Many of my coworkers downtown from the burbs have a shorter bus commute then me(express from park/ride) and without LRT to uptown I can’t see this ever changing. Our N/S arteries (lyndale/hennepin) connecting us to downtown and points further are chocked with traffic that will never go away or get better. Without LRT the only alternatives we have are buses or streetcars, both of which have to deal with the same traffic problems we have today. I fear that as we continue on the current path we are going to get choked off by traffic from downtown. Luckily we can bike, but in today’s insane heat, or during winter’s wrath, that’s not a viable alternative.
    I hope something can be done but in my infinite pessimism, I don’t see a viable alternative anywhere on the horizon other than the SW LRT.

    • Anders says:

      Technically speaking, no, the SW LRT isn’t a done deal, but the alignment choice is pretty much set in stone. As for the project overall, it’s on track to receive full funding in a few years, but with politics being what they are these days, a lot will depend on the next federal transportation bill (which isn’t looking great: http://bit.ly/oPe1eg).

      I’ll try to explore some of the transit issues in a future post. While LRT would’ve been a tremendous asset, we still ought to look for improvements to Uptown (and regional) transit service, whether they in roadway design, new technologies, stop relocation, etc. This isn’t a glamorous issue anymore, but it’s still essential, particularly in a growing part of the regional core.

  3. Janne says:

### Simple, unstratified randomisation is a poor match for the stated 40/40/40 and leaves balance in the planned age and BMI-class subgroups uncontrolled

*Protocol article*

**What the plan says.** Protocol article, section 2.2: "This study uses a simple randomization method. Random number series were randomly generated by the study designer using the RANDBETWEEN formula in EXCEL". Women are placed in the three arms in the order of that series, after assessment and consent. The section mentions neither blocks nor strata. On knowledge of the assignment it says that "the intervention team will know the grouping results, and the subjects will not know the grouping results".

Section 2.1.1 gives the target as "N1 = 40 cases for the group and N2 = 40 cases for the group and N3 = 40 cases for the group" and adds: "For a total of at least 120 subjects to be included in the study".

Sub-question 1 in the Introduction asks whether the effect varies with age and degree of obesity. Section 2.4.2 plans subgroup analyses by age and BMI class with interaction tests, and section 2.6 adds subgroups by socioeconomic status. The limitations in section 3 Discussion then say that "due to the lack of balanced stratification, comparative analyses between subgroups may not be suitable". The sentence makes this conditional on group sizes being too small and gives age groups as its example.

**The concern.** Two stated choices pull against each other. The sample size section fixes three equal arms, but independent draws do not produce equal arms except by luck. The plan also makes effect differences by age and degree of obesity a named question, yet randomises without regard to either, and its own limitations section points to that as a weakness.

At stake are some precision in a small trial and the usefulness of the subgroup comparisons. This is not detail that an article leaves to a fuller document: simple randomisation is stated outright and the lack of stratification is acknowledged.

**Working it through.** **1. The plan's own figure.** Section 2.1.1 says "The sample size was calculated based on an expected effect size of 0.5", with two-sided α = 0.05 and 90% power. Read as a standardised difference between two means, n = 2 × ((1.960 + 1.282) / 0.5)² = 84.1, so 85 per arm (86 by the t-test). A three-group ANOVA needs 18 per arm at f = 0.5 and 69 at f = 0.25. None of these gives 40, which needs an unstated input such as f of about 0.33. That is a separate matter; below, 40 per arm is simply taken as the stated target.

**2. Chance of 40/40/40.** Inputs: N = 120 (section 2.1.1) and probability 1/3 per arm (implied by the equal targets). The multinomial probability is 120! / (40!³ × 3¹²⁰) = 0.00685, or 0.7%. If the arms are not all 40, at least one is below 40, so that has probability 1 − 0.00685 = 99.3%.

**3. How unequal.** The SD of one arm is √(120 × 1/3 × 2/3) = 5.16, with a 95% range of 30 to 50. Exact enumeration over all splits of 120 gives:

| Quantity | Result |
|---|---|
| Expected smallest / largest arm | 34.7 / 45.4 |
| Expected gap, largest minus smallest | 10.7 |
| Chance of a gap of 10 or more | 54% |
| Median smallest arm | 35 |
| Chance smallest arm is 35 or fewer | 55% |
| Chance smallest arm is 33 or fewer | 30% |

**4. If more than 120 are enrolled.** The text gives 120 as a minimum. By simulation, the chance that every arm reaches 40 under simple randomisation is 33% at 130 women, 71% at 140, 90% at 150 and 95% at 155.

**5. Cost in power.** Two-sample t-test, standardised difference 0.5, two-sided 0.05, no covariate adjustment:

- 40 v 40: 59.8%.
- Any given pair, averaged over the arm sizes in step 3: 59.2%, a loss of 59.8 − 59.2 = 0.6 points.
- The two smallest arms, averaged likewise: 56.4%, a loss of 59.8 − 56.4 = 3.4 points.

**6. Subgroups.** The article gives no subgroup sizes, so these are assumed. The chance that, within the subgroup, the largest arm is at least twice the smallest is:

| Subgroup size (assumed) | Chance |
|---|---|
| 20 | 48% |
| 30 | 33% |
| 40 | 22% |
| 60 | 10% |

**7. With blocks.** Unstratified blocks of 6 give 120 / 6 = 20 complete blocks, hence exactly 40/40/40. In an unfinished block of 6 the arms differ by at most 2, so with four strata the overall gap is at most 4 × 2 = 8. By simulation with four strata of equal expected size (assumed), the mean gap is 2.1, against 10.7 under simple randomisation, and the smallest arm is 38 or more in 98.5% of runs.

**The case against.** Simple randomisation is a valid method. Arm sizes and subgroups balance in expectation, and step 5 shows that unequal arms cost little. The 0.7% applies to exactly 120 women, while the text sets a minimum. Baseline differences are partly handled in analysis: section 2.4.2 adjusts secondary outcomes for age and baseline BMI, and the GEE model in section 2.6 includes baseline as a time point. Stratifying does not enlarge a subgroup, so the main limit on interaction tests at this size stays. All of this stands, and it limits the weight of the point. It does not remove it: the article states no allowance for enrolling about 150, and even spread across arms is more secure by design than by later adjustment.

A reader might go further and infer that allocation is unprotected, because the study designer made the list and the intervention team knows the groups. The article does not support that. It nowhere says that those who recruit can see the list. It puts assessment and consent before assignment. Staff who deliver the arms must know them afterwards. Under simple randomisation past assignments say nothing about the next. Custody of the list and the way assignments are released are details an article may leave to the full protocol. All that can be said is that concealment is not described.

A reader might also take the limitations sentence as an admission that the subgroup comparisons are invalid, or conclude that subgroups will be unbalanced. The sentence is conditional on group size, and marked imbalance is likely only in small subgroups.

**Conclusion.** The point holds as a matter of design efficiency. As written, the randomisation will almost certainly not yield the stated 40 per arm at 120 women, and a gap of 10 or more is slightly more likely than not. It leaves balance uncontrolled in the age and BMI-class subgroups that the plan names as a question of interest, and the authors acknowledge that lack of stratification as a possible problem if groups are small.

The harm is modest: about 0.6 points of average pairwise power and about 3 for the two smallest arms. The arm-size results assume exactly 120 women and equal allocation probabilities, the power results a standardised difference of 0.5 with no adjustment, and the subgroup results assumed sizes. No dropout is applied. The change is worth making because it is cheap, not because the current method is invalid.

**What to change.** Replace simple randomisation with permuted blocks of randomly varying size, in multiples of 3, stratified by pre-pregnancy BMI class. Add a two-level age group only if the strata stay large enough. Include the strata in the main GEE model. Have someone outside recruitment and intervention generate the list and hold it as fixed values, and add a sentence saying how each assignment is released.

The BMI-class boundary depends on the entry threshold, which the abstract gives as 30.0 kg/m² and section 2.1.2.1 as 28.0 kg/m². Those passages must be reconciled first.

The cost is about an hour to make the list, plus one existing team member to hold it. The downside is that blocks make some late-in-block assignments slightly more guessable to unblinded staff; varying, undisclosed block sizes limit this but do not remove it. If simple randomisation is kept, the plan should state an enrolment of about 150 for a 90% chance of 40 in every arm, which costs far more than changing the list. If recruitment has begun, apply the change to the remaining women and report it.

I think one big challenge for Uptown is that the Hennepin-Lake/Lagoon route is seen as an alternative commute for people passing through to points beyond, not for those who are using the area. It’s seen as a highway (100 or 394) alternative. It’s not a space that designed or appropriate for handling large quantities of commuters alone in their cars. How can we encourage commuters to respect the reidential and local commercial nature of the ‘hood and use our streets when they want to visit, rather than treating them as roads to get them to other places as fast as possible? Would it be possible to make them feel differently (for example, adding a tree-filled median, or bike lanes, or both)? Would it be possible to make them less commuter-friendly (for example by reducing capacity so the trip is slower?) Or by giving buses and bikes some sort of advantage (for example by pulling a lane from cars and giving it to other modes?)

  4. Nathaniel says:

    First of all – good post! Secondly, I firmly believe that Minneapolis needs a “Carmageddon” on Lake Street. Let’s close it down from, say, West Calhoun to Lyndale (and untake a similar project to what was done on Lyndale a few weeks ago). Even if it was merely a day, I’d love to see how people and traffic adapt. Plus, I think these types of activities are baby steps in the right direction as we start to see that our lives don’t need to revolve around the automobile.

    • Anders says:

      A ciclovía type of event would be great, but I think Janne is right that much of the traffic pressure in the area comes from commuters originating in St. Louis Park and the other southwestern suburbs (and the dense area at the NW corner of Lake Calhoun). West Lake Street carries over 40,000 cars a day along the northern shore of Calhoun, which is 10,000 more than Hennepin at its busiest point. Janne hit the nail on the head: We ought to be thinking about how to make that Lake/Lagoon/Hennepin artery safer, more beautiful, and more functional for the users who are not just passing through.

  5. Alex says:

    Is that title a Flying Burrito Brothers reference? I hope so!

  6. Alex says:

    Whoa! I’ll check you guys out at Palmer’s this month! (not in the way that guys are usually checked out at Palmer’s)